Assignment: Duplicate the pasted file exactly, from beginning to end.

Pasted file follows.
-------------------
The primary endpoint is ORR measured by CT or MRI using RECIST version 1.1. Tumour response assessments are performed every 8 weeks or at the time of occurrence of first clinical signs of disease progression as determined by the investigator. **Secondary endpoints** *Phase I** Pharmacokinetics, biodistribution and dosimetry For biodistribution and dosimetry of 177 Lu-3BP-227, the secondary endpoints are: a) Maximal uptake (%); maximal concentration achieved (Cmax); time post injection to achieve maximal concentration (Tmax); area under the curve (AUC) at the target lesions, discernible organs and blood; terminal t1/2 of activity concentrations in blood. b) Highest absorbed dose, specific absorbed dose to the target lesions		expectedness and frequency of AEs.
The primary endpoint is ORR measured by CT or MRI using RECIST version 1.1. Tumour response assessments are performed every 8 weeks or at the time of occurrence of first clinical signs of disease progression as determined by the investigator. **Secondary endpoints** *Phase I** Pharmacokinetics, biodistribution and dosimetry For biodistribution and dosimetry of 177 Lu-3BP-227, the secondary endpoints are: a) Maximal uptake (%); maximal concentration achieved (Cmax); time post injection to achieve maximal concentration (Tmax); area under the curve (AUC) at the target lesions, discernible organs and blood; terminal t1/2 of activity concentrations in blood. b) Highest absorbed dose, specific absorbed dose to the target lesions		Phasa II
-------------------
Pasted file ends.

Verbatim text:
The primary endpoint is ORR measured by CT or MRI using RECIST version 1.1. Tumour response assessments are performed every 8 weeks or at the time of occurrence of first clinical signs of disease progression as determined by the investigator. **Secondary endpoints** *Phase I** Pharmacokinetics, biodistribution and dosimetry For biodistribution and dosimetry of 177 Lu-3BP-227, the secondary endpoints are: a) Maximal uptake (%); maximal concentration achieved (Cmax); time post injection to achieve maximal concentration (Tmax); area under the curve (AUC) at the target lesions, discernible organs and blood; terminal t1/2 of activity concentrations in blood. b) Highest absorbed dose, specific absorbed dose to the target lesions		expectedness and frequency of AEs.
The primary endpoint is ORR measured by CT or MRI using RECIST version 1.1. Tumour response assessments are performed every 8 weeks or at the time of occurrence of first clinical signs of disease progression as determined by the investigator. **Secondary endpoints** *Phase I** Pharmacokinetics, biodistribution and dosimetry For biodistribution and dosimetry of 177 Lu-3BP-227, the secondary endpoints are: a) Maximal uptake (%); maximal concentration achieved (Cmax); time post injection to achieve maximal concentration (Tmax); area under the curve (AUC) at the target lesions, discernible organs and blood; terminal t1/2 of activity concentrations in blood. b) Highest absorbed dose, specific absorbed dose to the target lesions		Phasa II